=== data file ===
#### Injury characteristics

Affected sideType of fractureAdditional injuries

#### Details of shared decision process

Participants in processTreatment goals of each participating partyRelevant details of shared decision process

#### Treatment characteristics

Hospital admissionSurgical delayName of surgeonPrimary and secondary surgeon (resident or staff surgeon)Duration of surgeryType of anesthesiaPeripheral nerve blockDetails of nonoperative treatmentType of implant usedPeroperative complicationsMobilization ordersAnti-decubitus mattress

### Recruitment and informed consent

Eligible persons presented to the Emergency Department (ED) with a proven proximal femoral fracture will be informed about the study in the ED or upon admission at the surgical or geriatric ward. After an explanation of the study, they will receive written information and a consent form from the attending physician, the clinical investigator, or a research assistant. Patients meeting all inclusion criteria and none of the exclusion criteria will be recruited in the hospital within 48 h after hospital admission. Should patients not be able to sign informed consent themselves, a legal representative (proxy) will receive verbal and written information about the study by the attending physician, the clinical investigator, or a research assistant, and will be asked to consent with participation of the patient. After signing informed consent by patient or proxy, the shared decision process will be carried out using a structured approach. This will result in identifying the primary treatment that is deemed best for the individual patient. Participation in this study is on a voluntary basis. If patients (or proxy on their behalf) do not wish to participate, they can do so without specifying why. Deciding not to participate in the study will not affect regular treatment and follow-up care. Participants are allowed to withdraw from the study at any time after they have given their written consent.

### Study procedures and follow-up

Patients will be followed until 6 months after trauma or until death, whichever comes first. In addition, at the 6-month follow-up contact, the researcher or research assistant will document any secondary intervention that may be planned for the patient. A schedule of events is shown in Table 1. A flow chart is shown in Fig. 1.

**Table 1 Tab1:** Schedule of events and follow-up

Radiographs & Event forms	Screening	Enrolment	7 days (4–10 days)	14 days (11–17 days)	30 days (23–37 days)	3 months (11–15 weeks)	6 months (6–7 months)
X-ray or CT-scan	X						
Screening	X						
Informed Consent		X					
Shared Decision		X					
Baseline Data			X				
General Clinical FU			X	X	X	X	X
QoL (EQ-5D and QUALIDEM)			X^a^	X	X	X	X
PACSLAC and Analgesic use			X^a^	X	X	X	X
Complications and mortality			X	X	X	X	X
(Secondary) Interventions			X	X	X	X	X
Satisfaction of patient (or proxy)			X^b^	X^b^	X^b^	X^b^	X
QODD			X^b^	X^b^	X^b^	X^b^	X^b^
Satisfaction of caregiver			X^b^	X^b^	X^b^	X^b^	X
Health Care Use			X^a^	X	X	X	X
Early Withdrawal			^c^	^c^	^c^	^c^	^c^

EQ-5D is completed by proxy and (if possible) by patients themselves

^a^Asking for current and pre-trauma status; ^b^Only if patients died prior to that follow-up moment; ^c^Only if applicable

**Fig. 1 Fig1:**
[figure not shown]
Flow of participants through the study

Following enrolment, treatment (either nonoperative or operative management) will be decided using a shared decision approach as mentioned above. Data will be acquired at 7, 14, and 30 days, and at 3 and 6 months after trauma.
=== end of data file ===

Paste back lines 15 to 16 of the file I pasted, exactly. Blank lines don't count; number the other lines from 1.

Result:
Informed Consent		X					
Shared Decision		X					